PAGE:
Editor's note: This is Tracey Horan's last column for Horizons; she is taking time off to prepare for her final vows. Let us support her with our prayers.
Remember when you were young? Older folks would say things like, "You are the future!" Well, imagine being 33 years old and hearing this refrain echo from others with whom you share a life and mission. This kind of talk is one of my pet peeves in conversations with other religious sisters, whether from my own congregation, the Sisters of Providence, or during inter-congregational gatherings. "You are the future of the congregation," they might say, or "You are the future of religious life." (No pressure!)
When I hear this refrain from other sisters, I have gotten into the habit of politely reminding them that I also exist in the present. Meanwhile, I often think, "So, does the first decade not count? Would you like me to come back in 5 or 10 years?"
Joking aside, the experience of receiving this message as a younger religious sister is emblematic of bigger issues within conversations about religious life and the broader Catholic Church. For years, gatherings of religious sisters have been trying to wrap their minds around some vague emerging future, sometimes coming up with sweeping action plans, images of a spiraling cosmos to direct us or recommendations for how to prepare. Meanwhile, I look around and think, "Hey y'all — whatever is emerging, it's already happening."
Beautiful, new iterations of religious life in response to the signs of the times are everywhere in the here and now. We simply have to open our eyes and look around. In fact, I participated in one of these new iterations earlier this week: "Come to the Table: A Conversation on the Vows."
This experience came to life because Precious Blood Sr. Mumbi Kigutha* and Charity Sr. Romina Sapinoso discerned together a need for a new vow preparation format distinct from spaces that center whiteness. In their words:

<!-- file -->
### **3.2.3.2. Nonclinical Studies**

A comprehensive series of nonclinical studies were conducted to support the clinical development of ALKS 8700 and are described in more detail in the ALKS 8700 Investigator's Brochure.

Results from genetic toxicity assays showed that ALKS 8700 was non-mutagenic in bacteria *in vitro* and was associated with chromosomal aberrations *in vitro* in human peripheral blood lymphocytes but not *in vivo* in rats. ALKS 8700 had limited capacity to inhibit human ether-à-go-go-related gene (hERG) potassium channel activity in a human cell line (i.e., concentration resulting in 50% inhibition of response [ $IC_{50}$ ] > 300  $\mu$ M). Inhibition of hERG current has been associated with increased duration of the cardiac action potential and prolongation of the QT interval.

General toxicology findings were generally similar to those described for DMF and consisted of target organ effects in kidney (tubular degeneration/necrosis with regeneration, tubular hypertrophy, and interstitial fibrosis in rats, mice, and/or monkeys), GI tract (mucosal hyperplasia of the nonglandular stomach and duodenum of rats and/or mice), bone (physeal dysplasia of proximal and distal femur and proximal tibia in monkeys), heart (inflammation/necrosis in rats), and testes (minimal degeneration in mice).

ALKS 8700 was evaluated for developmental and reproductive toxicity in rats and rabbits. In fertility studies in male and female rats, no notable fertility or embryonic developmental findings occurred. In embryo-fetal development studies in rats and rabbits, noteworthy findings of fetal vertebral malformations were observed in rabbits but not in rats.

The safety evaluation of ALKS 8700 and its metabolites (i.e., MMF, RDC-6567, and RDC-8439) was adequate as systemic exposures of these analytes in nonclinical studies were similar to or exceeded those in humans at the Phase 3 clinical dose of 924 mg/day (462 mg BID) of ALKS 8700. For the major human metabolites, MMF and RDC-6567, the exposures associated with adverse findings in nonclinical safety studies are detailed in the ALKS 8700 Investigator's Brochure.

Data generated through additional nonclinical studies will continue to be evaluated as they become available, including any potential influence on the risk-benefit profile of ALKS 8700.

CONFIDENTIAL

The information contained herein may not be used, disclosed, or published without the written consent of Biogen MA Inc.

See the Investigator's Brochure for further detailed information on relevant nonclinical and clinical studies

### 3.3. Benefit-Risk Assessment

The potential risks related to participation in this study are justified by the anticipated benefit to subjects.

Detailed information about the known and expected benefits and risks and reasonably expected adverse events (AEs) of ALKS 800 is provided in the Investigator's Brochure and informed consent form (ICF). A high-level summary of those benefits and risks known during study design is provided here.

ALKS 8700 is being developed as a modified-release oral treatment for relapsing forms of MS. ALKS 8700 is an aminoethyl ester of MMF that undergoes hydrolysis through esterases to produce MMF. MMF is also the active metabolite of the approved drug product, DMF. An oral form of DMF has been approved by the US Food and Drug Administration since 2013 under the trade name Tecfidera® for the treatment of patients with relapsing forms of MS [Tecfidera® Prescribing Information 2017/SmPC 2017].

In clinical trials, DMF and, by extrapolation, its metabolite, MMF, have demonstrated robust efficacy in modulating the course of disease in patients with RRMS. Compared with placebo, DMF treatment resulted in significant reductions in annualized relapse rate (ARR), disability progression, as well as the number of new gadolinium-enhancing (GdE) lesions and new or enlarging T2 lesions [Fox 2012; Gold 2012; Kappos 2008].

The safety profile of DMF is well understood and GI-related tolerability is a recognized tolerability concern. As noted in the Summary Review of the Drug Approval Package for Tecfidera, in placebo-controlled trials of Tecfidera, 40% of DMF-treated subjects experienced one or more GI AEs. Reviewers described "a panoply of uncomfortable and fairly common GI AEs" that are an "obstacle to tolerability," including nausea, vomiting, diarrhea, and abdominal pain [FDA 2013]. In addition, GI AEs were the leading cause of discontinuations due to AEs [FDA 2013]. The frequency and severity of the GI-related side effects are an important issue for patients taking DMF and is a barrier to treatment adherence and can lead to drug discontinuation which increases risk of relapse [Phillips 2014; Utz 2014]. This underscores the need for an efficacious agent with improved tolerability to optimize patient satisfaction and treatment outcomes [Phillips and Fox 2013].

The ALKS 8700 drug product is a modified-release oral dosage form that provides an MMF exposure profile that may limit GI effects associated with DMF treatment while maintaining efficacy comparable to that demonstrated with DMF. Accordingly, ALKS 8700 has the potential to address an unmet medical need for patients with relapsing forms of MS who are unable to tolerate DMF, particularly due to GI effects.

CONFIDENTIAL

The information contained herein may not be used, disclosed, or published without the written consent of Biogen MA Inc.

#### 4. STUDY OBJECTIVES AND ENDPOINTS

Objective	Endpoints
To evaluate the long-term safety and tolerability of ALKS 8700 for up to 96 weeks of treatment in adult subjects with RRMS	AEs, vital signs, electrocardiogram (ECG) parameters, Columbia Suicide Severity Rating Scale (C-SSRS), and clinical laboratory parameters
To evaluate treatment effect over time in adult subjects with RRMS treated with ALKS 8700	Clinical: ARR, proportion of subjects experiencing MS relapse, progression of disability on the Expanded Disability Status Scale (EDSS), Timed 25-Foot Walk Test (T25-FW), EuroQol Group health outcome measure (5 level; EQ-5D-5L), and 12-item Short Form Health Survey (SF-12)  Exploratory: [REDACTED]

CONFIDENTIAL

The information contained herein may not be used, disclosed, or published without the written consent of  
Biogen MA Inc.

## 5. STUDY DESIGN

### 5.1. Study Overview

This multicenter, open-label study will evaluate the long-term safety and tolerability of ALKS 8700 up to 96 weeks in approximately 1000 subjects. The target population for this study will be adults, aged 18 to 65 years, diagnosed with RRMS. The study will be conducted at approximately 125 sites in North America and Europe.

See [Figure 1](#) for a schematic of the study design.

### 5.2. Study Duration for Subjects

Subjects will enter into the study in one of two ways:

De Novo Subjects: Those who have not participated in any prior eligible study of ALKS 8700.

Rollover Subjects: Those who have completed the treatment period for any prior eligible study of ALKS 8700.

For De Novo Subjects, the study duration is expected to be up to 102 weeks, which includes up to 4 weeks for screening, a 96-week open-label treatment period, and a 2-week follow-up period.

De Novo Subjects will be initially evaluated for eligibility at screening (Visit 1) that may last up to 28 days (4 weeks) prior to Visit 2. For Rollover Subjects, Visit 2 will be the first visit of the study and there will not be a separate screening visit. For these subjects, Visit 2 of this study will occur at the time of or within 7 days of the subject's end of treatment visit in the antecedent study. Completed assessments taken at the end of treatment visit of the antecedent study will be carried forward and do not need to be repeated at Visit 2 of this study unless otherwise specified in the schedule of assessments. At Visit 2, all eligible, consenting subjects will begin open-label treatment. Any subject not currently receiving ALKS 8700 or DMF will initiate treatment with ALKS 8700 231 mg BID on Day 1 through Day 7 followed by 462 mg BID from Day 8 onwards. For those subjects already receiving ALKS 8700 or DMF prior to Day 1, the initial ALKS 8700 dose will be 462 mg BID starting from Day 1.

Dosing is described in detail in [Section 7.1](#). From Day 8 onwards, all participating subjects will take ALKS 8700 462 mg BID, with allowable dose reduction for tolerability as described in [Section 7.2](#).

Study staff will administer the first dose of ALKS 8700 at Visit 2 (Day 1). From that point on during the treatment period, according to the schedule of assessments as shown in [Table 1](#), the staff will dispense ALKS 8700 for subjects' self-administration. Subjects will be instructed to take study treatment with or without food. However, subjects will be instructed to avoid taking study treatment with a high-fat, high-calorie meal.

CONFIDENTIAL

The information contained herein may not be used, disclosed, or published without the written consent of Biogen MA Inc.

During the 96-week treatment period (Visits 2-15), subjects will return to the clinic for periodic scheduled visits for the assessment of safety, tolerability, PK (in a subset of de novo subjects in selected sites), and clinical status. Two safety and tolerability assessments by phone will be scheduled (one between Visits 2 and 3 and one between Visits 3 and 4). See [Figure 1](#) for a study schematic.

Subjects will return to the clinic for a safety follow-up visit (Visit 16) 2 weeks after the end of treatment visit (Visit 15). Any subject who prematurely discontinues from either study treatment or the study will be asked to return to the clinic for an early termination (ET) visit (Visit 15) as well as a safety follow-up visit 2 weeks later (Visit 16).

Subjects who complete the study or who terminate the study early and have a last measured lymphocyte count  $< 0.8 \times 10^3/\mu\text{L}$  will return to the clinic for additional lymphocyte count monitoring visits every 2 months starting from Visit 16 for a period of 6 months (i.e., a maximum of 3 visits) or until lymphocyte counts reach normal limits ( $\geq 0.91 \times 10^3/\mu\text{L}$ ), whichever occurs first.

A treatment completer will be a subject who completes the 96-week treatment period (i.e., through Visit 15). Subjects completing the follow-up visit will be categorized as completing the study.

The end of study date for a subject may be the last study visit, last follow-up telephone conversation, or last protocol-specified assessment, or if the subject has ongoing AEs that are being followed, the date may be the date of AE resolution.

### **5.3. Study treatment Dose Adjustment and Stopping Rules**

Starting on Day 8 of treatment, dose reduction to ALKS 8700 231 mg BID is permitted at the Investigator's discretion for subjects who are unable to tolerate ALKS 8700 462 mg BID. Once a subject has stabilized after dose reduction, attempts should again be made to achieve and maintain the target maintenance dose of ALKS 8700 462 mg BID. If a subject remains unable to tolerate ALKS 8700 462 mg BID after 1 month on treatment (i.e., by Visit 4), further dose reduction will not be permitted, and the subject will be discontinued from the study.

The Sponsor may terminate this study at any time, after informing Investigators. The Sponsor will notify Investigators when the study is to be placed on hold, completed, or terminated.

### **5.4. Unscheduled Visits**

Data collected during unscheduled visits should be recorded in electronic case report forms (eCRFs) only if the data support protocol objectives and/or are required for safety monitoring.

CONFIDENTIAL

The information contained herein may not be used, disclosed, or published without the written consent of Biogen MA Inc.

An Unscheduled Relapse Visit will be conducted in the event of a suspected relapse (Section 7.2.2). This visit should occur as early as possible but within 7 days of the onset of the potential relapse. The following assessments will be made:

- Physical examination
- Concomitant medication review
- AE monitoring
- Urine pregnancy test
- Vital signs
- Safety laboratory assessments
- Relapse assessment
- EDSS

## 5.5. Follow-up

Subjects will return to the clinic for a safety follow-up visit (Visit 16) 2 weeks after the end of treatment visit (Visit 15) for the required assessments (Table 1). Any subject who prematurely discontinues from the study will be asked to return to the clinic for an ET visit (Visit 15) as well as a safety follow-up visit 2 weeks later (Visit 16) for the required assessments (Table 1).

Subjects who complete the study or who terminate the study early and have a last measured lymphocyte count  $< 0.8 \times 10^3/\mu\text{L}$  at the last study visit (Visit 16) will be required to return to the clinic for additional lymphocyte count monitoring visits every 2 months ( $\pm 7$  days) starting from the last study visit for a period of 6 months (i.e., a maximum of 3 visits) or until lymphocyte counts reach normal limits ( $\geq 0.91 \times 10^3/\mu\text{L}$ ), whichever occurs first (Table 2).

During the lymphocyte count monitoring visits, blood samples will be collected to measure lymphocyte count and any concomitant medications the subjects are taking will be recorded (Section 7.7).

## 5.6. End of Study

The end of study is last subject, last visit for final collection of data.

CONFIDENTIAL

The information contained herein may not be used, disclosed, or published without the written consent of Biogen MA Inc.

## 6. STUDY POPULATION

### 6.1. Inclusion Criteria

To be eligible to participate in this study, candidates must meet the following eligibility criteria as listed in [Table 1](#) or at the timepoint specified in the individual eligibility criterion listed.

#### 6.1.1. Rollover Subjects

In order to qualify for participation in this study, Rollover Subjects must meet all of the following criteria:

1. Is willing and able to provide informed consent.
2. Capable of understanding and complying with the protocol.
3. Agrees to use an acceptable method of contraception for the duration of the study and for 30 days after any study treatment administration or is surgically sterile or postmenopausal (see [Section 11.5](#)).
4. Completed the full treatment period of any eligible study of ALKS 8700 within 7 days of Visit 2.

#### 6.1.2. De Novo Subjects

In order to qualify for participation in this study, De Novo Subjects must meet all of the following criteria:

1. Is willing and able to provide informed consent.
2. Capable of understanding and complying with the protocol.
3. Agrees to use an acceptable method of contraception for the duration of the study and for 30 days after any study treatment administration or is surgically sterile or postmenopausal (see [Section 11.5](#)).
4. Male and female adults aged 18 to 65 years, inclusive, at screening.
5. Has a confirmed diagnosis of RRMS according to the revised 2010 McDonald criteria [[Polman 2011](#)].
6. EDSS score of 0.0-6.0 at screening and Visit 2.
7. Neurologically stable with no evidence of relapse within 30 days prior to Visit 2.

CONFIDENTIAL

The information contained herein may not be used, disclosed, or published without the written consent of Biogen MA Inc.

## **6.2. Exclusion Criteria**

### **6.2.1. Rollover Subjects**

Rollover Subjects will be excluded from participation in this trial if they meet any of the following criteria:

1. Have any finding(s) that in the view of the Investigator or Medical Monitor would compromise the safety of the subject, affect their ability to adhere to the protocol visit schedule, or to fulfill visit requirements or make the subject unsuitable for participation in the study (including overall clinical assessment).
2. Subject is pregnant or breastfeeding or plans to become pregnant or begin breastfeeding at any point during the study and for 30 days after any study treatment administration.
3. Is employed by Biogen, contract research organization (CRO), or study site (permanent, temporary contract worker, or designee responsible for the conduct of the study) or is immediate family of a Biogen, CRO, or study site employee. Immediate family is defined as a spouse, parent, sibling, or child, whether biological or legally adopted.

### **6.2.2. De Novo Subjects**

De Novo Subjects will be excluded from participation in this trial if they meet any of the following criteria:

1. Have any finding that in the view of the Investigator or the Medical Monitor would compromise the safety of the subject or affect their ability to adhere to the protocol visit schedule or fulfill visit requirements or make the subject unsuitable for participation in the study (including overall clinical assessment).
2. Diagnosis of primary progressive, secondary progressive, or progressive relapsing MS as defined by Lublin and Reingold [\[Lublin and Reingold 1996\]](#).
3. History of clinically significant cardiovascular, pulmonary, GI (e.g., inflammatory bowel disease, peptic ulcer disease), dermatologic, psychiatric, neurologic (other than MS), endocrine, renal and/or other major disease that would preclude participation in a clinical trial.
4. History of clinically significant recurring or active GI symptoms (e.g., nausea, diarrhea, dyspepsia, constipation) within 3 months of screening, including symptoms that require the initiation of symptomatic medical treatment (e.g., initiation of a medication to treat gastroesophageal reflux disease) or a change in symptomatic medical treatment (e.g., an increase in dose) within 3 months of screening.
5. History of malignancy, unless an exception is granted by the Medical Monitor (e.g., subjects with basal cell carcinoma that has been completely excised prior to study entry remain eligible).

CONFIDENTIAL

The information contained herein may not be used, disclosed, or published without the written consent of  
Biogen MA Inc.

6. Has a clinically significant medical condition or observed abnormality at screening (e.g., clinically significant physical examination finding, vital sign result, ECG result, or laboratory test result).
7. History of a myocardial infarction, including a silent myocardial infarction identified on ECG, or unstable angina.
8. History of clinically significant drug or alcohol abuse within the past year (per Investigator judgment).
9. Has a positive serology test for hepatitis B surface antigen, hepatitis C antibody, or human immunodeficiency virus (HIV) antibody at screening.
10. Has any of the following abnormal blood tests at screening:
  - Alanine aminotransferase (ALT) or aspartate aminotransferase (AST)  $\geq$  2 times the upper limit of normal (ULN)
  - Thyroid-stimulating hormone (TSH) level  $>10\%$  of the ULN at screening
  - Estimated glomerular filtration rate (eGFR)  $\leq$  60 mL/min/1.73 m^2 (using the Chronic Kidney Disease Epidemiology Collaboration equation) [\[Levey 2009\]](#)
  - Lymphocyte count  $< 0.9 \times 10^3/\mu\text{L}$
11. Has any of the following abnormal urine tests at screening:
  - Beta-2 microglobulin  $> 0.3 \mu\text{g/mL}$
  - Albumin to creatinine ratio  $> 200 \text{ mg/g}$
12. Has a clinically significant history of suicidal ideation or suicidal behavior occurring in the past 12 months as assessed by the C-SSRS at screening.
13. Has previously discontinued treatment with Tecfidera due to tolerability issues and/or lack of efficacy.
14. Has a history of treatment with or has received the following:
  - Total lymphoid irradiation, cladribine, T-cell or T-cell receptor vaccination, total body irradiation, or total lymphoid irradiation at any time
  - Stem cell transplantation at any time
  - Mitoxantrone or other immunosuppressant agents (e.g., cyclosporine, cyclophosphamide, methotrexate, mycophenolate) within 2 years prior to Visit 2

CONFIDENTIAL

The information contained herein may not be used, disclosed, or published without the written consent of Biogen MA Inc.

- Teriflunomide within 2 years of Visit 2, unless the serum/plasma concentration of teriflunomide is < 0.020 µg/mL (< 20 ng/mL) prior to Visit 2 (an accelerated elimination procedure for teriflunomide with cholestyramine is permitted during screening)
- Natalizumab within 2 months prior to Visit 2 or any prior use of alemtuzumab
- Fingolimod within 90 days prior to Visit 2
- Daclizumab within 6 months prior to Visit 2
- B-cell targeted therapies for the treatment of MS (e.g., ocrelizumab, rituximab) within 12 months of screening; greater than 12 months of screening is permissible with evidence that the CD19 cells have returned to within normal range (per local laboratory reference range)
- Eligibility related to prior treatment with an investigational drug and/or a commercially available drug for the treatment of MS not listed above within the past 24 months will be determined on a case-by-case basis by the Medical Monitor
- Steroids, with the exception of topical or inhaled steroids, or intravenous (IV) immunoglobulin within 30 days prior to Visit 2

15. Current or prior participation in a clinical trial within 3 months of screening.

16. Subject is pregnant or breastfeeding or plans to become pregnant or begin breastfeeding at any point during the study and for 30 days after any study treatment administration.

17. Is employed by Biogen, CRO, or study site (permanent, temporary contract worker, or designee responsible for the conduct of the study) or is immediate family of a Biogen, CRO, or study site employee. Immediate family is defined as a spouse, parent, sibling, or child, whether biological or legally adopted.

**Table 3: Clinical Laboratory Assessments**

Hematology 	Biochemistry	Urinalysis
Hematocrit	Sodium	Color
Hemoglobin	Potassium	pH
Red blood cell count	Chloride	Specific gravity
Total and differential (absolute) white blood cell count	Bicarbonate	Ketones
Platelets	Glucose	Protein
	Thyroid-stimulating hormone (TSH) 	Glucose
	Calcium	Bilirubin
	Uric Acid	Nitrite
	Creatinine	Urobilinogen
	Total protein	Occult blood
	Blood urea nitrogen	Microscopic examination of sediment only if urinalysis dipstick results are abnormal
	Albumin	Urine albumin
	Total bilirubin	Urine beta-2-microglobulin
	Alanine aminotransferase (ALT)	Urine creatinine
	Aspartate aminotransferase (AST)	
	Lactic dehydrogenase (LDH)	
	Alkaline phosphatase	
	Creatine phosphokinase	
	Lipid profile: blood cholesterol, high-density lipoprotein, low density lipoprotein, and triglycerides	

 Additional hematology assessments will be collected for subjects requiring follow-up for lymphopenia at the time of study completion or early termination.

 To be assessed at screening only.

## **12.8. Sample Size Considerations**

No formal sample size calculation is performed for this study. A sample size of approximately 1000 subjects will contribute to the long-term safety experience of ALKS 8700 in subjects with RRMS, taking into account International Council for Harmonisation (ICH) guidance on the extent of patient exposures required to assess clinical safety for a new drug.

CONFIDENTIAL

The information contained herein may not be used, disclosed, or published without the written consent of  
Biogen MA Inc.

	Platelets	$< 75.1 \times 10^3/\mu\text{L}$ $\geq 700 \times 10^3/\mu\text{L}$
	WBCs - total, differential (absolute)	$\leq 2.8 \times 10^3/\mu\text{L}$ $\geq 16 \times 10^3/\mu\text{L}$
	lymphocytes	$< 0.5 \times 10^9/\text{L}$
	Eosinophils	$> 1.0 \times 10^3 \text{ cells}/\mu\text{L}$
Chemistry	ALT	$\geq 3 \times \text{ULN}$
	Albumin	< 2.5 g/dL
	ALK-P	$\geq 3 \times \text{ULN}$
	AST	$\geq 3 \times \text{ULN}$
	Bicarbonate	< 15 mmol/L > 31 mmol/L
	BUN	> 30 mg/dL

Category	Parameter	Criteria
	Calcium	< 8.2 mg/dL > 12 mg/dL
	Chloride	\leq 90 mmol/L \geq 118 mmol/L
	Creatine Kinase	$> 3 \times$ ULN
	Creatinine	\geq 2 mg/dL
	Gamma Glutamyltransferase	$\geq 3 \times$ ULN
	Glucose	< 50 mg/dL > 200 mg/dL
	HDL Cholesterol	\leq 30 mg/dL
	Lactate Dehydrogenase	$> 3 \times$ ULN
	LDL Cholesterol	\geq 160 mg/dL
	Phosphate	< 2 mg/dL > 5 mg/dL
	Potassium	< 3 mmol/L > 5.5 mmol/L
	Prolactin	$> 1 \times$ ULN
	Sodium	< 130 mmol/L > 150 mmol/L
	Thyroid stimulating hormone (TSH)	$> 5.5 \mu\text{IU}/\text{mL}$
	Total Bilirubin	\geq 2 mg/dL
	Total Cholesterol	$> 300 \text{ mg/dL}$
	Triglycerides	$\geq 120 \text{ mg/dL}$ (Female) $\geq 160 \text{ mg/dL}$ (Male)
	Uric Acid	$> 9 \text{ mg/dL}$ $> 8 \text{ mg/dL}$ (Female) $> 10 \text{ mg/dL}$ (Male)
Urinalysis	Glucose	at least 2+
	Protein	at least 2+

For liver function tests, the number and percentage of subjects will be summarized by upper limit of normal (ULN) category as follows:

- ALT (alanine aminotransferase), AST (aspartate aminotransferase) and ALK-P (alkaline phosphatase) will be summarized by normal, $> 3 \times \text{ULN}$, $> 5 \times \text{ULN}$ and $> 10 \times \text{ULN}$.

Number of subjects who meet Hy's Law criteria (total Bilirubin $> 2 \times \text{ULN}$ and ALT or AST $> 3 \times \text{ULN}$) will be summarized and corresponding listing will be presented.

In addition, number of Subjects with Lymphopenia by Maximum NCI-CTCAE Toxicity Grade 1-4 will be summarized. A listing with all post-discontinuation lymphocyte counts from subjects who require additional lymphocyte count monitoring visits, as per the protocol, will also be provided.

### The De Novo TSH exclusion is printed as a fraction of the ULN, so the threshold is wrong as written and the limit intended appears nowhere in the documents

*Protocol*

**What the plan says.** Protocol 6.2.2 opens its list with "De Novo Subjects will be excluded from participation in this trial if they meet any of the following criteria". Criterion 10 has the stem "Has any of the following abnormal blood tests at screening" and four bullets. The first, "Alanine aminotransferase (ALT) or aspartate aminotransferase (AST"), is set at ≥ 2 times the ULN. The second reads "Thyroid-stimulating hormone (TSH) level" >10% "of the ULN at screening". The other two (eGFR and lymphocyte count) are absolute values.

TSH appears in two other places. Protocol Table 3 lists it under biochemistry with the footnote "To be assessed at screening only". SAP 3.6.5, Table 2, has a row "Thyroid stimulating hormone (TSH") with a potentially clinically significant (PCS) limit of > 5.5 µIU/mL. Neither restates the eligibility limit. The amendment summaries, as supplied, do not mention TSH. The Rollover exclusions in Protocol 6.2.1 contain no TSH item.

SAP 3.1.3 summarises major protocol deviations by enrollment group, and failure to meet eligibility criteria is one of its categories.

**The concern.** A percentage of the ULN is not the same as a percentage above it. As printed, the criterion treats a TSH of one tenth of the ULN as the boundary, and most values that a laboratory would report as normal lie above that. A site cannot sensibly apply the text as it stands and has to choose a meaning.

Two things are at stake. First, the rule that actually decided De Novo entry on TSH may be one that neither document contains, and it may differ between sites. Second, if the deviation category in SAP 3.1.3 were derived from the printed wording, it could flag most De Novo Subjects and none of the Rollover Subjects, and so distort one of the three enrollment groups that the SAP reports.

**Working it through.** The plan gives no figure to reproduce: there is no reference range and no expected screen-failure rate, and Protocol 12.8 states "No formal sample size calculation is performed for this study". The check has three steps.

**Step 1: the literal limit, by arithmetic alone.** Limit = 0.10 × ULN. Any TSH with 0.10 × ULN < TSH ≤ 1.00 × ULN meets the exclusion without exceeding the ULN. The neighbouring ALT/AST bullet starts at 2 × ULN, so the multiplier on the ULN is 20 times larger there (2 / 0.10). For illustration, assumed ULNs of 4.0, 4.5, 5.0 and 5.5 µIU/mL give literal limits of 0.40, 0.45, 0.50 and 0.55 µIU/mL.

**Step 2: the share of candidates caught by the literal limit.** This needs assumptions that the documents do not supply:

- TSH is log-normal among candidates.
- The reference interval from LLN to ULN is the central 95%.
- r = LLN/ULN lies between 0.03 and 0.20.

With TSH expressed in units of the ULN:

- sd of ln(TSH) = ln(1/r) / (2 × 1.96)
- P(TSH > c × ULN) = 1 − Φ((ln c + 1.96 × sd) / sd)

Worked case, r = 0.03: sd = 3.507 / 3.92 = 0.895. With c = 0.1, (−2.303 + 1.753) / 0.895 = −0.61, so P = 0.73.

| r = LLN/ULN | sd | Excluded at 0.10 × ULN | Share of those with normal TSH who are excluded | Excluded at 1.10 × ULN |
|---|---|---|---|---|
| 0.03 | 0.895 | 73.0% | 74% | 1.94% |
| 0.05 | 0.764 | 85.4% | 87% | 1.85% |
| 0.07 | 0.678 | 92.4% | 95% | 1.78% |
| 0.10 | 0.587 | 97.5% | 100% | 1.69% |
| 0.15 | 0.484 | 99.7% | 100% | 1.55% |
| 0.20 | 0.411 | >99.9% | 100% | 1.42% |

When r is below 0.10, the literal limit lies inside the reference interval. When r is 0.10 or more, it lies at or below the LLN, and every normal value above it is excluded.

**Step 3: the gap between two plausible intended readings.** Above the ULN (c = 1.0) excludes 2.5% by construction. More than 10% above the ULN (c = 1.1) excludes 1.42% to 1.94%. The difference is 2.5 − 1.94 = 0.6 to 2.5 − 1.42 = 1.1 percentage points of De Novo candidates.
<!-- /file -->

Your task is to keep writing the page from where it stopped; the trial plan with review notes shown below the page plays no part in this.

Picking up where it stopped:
As we, newer women religious from minority cultures, prepare to make our final commitments to our predominantly white congregations, we are seeking new ways to create spaces to discuss the perpetual vows we will be making within the unique American context we are in and the diverse backgrounds and gifts we bring with us. ... We are hopeful that together, we can journey towards a religious life and world where everyone feels seen, included and valued with all our differences and gifts.
The discernment to create this vow preparation series did not come as a directive from congregational leadership or a master plan crafted by outside consultants. It was much more organic. "Come to the Table: Conversations on the Vows" is the fruit of several other grassroots conversations (literally grassroots). I remember sitting in the grass at the Giving Voice retreat for sisters in their 20s and 30s in early 2020 with a group of sisters who wanted to get real about addressing racism in our congregations and beyond. This conversation sparked a Cultural Diversity and Inclusion Encuentro for sisters under 50 later that year, which inspired Sisters Romina and Mumbi to explore what vow preparation could look like if it centered the voices of people of color.